India’s record-high coal demand poses risks of an energy crisis in the country soon

India’s record-high coal demand poses risks of an energy crisis in the country soon
A local woman prepares to carry coal at an open coal field at Dhanbad district in the eastern Indian state of Jharkhand September 19, 2012. REUTERS/Ahmad Masood/Files

India’s power demand is rising at the fastest pace in nearly four decades, and the country is having a hard time keeping up. With its pricey coal-fired power plants, experts think that India could potentially face an energy crisis soon. An extreme heat wave in India has contributed to the country’s increased demands for energy supplies. Making things even more complicated, India is facing the approaching onset of monsoon season.

Currently, the nation expects local coal supply to fall 42.5 million tons short of demand during the September quarter. So, citizens have recently been putting more pressure on utilities to build up coal inventories through imports instead.

But, as of end-April, only one state has awarded a contract to import coal, according to a power ministry import status report. On top of that, Russia’s invasion of Ukraine has made for more expensive imports, which complicates the energy shortage matter.

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“The onset of the southwest monsoon will further hamper mining and transportation of coal from mines to power stations,” said the Centre for Research on Energy and Clean Air. “If coal stocks are not replenished to adequate levels before monsoon, the country might be heading towards yet another power crisis in July-August 2022,.”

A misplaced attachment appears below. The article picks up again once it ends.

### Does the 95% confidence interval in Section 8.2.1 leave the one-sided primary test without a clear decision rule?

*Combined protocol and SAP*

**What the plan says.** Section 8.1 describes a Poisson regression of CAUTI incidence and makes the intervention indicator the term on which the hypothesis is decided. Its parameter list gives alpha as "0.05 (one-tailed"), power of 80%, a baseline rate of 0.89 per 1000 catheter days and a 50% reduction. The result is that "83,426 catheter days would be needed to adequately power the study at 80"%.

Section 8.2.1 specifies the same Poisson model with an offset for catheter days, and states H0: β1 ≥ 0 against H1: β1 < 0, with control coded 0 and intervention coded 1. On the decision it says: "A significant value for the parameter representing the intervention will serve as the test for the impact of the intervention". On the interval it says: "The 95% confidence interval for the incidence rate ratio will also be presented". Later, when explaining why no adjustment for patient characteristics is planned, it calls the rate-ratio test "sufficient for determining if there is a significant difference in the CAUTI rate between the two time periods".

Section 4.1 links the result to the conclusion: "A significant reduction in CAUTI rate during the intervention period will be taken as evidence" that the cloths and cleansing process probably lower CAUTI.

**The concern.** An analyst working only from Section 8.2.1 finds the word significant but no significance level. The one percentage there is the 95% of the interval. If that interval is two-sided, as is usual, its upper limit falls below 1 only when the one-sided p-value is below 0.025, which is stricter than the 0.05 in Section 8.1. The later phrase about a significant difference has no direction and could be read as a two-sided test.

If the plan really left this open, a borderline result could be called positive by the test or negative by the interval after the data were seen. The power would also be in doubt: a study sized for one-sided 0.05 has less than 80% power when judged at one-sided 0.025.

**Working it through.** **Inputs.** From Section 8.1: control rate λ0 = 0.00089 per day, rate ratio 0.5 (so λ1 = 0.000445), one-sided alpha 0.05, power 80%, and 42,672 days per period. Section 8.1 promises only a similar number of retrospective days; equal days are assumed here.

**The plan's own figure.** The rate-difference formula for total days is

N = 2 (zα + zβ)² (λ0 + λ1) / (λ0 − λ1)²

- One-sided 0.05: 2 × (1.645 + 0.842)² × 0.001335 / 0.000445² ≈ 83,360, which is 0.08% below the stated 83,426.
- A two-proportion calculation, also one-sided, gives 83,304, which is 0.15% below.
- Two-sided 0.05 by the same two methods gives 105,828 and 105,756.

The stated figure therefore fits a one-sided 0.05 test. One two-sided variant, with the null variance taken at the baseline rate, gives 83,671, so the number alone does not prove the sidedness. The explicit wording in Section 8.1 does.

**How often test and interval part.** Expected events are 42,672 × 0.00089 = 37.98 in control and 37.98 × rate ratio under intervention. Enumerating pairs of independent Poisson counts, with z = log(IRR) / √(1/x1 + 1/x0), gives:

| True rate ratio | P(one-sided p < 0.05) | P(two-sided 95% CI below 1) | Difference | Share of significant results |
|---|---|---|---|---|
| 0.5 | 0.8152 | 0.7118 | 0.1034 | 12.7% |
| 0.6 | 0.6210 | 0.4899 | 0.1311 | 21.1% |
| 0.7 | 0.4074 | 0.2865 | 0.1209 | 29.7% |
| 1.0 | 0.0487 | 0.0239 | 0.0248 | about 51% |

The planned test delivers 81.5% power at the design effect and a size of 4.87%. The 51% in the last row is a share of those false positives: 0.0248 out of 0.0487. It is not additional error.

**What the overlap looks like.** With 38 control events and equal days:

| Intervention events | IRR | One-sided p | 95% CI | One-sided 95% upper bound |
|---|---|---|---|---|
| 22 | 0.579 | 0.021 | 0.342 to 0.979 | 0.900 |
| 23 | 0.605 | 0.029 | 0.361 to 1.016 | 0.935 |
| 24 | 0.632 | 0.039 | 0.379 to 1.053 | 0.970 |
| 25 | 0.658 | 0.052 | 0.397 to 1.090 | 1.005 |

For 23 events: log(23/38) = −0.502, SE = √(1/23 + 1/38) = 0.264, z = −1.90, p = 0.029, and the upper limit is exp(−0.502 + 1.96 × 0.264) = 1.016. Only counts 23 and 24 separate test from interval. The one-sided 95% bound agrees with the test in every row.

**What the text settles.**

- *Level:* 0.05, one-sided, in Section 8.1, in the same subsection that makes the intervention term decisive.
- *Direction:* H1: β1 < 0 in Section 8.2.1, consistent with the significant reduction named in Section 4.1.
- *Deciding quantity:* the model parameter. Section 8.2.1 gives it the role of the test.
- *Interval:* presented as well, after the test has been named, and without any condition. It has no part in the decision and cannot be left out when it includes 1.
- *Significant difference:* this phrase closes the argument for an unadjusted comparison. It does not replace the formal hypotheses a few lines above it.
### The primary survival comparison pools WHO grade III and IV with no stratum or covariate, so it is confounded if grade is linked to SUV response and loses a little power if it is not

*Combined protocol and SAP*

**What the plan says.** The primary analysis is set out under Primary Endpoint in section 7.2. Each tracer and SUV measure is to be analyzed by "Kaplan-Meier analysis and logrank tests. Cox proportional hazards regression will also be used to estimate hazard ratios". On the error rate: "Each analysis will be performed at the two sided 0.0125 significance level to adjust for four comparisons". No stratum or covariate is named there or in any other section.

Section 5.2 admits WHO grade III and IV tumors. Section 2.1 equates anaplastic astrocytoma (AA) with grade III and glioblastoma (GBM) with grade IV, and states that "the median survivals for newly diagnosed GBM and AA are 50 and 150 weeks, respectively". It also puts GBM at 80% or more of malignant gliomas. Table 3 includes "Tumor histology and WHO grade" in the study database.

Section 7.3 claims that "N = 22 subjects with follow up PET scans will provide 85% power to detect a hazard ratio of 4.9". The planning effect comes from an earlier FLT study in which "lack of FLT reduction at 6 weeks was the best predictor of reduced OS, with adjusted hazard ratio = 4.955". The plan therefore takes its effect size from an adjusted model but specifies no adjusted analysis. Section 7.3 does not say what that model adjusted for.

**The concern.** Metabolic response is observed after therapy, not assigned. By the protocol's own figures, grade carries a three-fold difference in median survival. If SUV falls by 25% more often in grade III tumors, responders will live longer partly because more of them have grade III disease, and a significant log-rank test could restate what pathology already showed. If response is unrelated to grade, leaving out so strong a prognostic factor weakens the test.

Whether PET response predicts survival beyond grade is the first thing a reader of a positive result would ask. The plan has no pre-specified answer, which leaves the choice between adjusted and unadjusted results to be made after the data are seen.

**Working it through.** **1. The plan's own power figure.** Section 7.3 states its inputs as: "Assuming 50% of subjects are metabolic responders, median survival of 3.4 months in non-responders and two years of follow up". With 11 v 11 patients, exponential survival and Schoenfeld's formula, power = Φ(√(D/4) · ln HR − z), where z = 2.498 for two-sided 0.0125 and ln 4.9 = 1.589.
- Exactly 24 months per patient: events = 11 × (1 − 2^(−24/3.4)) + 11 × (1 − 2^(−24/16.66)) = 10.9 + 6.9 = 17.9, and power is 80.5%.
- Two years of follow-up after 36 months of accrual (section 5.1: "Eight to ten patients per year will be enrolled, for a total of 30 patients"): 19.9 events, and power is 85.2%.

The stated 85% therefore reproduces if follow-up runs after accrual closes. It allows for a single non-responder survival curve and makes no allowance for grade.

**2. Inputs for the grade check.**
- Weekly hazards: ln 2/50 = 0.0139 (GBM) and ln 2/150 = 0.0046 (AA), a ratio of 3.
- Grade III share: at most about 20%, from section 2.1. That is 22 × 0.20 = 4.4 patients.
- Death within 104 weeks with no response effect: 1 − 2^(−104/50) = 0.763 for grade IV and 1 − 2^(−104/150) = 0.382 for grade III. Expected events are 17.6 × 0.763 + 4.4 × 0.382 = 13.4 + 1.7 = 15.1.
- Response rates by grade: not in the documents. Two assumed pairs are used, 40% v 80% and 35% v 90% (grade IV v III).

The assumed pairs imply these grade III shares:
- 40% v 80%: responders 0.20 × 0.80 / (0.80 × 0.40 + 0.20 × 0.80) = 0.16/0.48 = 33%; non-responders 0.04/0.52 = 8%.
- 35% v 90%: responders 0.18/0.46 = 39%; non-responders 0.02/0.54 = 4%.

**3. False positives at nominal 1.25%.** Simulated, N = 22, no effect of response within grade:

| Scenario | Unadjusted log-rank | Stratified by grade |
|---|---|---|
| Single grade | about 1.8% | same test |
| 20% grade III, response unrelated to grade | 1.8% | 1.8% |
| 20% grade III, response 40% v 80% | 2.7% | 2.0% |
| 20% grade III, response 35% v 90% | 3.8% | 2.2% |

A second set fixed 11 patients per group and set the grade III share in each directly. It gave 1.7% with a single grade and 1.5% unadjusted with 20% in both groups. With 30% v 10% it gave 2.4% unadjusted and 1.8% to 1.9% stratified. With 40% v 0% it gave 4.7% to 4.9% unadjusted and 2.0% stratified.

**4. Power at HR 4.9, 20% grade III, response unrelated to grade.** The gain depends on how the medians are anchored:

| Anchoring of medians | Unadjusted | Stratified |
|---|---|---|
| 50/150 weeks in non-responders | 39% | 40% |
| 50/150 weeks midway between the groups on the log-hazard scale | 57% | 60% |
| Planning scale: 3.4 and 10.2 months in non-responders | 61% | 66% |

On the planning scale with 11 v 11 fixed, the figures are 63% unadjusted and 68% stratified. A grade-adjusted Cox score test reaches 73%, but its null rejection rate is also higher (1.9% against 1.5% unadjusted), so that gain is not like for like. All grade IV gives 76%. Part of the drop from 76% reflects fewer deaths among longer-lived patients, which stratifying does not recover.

“This crisis is worse than what it was last year as the demand is actually high. A perfect storm has built up now, and there are many reasons to blame," said Rahul Tongia, a senior fellow with the Centre for Social and Economic Progress, a think tank based in Delhi. He added that India’s problem centers more around stockpiles and distribution and not a lack of coal production.

“Every time the power goes off, the machines stop, the semi-finished products get rejected and we have to start all over again," said Sandeep Mall, who owns an engineering goods factory near Delhi, India. “This erodes my competitiveness, cuts into my profits. It’s a complete mess, and is very frustrating.”